There are people with strong and secure belief systems who can endure the ordeals of imprisonment and emerge with their faith intact or strengthened. But these are the extraordinary few. The majority of people experience the bitterness of being forsaken by God. The Holocaust survivor Wiesel gives voice to this bitterness: “Never shall I forget those flames which consumed my faith forever. Never shall I forget that nocturnal silence which deprived me, for all eternity, of the desire to live. Never shall I forget those moments which murdered my God and my soul and turned my dreams to dust. Never shall I forget those things, even if I am condemned to live as long as God Himself. Never.”15
While stories like these are uncomfortable to hear, it is imperative that we listen. Many people assume that this kind of insecure connection with God is contrary to religious faith, that faith means feeling only that God is one’s “safe haven” and source of comfort, protection, delight, and security.16 What about those like Wiesel who feel forsaken by God? Is there room for faith in feeling forsaken?
Questions like these present a unique challenge to theologians and students in the religious disciplines today. It appears that psychological trauma creates a loss of connection with God and can cause persons to feel alienated from God and angry toward God. And because trauma is a double wound, this sense of alienation from God is compounded and difficult to address. If theology is the discipline that addresses the relationship between God and human persons, what can theology contribute to our understanding of this experience of feeling forsaken by God? How can the religious disciplines facilitate recovery for these experiences?
To answer these questions, I will draw from my PhD research, which has focused on the Christian doctrine of Christ’s descent into hell, particularly as the doctrine was articulated by the Reformer and theologian John Calvin, who makes hell sound strikingly similar to trauma.17 In Calvin’s theology, hell is rarely conceived of as a physical place—it “signifies not so much the locality as the condition of those whom God has condemned and doomed to destruction.” Hell, then, is the “wretched” feeling of being “cut off from all fellowship with God.” For Calvin “where there is guilt before God, there hell immediately shows itself,” such that “we always find a hell within us.”18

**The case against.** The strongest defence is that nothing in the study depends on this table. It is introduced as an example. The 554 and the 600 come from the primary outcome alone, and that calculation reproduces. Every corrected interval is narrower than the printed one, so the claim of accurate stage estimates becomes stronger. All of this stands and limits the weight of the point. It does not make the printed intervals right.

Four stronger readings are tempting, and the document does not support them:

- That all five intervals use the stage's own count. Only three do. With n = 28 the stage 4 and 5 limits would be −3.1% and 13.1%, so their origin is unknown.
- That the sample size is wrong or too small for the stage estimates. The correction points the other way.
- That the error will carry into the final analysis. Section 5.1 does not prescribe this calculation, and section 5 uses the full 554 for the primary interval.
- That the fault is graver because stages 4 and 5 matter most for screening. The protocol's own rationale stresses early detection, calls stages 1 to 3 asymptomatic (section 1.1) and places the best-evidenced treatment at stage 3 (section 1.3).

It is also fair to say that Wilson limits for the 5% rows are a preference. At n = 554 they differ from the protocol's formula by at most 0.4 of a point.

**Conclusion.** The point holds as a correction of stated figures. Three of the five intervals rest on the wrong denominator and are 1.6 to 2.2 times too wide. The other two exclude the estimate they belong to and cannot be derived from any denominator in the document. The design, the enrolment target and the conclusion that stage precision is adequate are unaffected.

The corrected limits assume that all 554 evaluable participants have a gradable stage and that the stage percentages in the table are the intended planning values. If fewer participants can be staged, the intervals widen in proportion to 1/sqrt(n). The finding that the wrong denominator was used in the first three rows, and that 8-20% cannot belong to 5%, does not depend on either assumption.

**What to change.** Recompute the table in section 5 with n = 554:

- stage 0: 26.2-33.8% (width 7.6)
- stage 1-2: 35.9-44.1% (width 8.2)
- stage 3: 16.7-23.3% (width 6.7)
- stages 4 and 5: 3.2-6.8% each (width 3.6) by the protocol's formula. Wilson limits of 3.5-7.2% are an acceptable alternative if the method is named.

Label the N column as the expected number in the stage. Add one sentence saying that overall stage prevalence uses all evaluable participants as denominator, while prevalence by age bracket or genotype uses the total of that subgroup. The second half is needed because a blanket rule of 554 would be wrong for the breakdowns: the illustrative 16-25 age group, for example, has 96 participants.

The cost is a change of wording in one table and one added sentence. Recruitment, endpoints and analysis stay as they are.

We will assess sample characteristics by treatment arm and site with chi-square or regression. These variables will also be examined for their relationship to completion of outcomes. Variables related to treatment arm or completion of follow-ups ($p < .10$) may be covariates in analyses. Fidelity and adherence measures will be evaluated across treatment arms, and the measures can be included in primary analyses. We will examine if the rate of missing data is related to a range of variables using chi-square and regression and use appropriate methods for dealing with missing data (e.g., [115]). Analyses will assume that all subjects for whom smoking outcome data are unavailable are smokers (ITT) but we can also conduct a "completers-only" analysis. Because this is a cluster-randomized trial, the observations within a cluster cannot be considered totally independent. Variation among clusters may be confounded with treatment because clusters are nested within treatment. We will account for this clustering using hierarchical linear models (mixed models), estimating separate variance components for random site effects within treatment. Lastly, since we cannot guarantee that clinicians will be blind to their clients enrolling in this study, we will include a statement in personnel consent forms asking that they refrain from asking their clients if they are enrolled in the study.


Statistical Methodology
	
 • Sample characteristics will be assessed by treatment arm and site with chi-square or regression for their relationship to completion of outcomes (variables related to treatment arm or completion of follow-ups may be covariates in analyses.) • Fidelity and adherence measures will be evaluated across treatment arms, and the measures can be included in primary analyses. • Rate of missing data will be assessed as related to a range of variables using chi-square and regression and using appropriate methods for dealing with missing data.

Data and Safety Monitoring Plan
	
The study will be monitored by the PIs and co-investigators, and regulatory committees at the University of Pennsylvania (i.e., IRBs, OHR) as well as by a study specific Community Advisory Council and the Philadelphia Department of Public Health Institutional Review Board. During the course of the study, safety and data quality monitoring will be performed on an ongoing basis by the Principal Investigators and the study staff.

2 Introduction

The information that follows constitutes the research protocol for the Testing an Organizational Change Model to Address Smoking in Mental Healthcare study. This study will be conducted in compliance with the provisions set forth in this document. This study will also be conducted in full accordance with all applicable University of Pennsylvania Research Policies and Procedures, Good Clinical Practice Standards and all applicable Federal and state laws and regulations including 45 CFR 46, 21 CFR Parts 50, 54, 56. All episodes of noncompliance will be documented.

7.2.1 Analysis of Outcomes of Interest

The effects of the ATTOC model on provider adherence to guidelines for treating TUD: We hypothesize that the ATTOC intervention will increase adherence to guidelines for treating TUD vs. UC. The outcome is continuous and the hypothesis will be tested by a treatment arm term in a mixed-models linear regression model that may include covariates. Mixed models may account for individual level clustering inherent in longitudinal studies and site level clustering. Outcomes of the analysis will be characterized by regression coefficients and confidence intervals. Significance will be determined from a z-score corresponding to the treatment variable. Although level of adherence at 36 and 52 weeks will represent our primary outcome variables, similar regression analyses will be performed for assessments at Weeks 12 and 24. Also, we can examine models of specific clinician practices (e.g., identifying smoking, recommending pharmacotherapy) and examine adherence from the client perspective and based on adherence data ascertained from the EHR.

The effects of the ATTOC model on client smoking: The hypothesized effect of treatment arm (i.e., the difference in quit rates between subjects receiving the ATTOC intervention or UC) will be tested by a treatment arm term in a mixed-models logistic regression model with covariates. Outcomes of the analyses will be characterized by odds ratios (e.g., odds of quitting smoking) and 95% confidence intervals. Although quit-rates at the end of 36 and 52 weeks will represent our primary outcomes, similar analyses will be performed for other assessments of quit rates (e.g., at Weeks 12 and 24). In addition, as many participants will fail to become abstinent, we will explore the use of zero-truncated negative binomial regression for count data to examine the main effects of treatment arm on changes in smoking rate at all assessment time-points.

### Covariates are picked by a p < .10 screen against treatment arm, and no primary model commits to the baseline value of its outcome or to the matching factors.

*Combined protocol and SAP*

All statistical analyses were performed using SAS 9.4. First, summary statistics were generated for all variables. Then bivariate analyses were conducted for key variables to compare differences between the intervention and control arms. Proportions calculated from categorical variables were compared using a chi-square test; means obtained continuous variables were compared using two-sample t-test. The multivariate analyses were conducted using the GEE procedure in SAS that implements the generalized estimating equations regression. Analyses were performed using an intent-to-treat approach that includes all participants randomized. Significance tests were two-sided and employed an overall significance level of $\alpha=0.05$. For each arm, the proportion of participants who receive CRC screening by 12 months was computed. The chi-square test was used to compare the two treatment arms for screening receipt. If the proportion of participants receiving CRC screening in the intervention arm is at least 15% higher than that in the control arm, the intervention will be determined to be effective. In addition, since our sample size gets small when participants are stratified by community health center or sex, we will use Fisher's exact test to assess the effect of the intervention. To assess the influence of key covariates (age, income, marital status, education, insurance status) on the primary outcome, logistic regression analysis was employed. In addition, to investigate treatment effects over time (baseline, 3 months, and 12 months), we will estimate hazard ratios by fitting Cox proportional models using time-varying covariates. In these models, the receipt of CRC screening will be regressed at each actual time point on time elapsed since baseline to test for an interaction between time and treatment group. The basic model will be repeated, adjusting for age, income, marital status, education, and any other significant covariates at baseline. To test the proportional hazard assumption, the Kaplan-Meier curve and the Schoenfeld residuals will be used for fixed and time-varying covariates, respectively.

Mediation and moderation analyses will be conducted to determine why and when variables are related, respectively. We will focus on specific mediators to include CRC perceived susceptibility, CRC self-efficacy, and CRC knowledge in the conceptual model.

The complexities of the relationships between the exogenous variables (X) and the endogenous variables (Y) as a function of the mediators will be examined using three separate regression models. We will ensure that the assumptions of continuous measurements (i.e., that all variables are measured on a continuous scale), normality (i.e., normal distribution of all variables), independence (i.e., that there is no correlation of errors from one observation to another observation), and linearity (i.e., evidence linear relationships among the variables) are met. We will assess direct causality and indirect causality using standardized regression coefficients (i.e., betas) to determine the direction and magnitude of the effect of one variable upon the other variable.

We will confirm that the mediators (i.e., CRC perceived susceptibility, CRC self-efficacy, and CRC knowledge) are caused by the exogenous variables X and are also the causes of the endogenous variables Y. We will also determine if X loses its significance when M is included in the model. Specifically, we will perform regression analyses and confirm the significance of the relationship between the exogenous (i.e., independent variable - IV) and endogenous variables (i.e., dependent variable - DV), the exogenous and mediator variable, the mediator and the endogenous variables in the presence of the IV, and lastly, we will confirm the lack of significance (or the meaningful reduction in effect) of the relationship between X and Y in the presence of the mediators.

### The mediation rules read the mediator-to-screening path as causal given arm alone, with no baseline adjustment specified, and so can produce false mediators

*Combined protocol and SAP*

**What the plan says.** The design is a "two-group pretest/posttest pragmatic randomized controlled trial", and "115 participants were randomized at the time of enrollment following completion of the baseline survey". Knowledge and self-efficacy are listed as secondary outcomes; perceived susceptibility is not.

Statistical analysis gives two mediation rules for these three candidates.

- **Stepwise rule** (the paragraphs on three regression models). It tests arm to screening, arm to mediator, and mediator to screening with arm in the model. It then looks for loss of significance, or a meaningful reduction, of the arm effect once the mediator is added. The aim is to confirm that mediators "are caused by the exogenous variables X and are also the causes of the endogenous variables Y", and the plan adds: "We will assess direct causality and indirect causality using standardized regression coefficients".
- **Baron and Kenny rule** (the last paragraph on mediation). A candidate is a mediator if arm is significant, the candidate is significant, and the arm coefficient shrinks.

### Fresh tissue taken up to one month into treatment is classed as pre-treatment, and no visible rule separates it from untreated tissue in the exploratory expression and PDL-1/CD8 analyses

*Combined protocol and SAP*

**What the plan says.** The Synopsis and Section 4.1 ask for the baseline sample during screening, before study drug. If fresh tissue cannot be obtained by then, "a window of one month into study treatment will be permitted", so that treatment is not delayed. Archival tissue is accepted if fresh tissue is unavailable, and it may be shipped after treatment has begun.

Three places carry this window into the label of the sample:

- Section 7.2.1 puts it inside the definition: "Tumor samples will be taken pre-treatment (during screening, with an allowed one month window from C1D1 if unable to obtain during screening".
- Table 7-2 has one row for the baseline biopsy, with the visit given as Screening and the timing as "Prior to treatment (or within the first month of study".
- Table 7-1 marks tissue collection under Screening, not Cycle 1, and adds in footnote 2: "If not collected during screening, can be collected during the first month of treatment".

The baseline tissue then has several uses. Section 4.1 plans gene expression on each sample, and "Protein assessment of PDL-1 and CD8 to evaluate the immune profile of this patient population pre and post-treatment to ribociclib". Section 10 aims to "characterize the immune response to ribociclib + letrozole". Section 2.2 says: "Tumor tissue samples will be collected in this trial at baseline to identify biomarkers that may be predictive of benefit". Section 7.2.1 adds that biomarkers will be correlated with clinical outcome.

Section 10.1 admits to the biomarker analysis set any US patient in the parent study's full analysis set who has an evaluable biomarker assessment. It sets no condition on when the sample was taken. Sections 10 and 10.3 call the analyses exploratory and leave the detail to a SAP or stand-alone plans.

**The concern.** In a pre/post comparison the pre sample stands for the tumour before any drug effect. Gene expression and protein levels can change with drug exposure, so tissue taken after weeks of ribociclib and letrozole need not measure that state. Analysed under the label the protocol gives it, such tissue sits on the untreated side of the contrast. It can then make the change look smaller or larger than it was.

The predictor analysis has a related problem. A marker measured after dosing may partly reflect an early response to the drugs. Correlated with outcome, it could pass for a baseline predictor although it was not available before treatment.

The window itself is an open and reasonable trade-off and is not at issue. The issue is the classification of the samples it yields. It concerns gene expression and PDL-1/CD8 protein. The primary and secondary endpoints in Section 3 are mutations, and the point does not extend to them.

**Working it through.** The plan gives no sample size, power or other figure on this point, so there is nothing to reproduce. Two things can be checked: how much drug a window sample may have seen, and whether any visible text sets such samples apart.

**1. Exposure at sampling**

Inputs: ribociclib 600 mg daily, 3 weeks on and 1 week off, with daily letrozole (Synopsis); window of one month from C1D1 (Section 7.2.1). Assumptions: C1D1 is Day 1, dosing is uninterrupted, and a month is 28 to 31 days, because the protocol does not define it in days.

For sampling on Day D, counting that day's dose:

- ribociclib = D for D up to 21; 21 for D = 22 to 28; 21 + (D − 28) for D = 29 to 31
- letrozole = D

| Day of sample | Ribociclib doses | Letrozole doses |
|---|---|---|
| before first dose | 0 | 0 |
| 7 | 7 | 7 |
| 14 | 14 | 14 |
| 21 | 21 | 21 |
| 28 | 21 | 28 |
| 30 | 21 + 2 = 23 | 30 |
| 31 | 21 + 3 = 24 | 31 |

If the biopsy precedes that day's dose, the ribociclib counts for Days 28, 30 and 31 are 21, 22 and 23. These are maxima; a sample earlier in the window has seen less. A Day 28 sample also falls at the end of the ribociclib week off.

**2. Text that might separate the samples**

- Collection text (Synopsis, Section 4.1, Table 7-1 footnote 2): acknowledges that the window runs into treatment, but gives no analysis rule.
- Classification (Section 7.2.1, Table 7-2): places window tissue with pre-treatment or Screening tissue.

Scholars have noted that Calvin is able to pastorally apply this psychological understanding of hell not only to those who “entangled in sin, carry death and hell along with them” but also to those who suffer persecution and endure mental distress: “there is no condition more unhappy than to live in trouble of mind, and to have a continual warfare raging within one’s self, or rather without ceasing to be tormented by a hell within” (tormente dune gehenne interieure).19
Calvin’s psychological description of hell results in a certain kind of demythologized account of Christ’s descent into hell. He suggests that the traditional story of Christ harrowing souls imprisoned in Limbo is “childish” and is “nothing but a story,” whereas Christ’s actual descent into hell occurred when he “suffered in his soul the terrible torments of a condemned and forsaken man.” Calvin calls this experience a kind of “death of the soul,” a terrifying sense that one’s relationship with God is in peril:20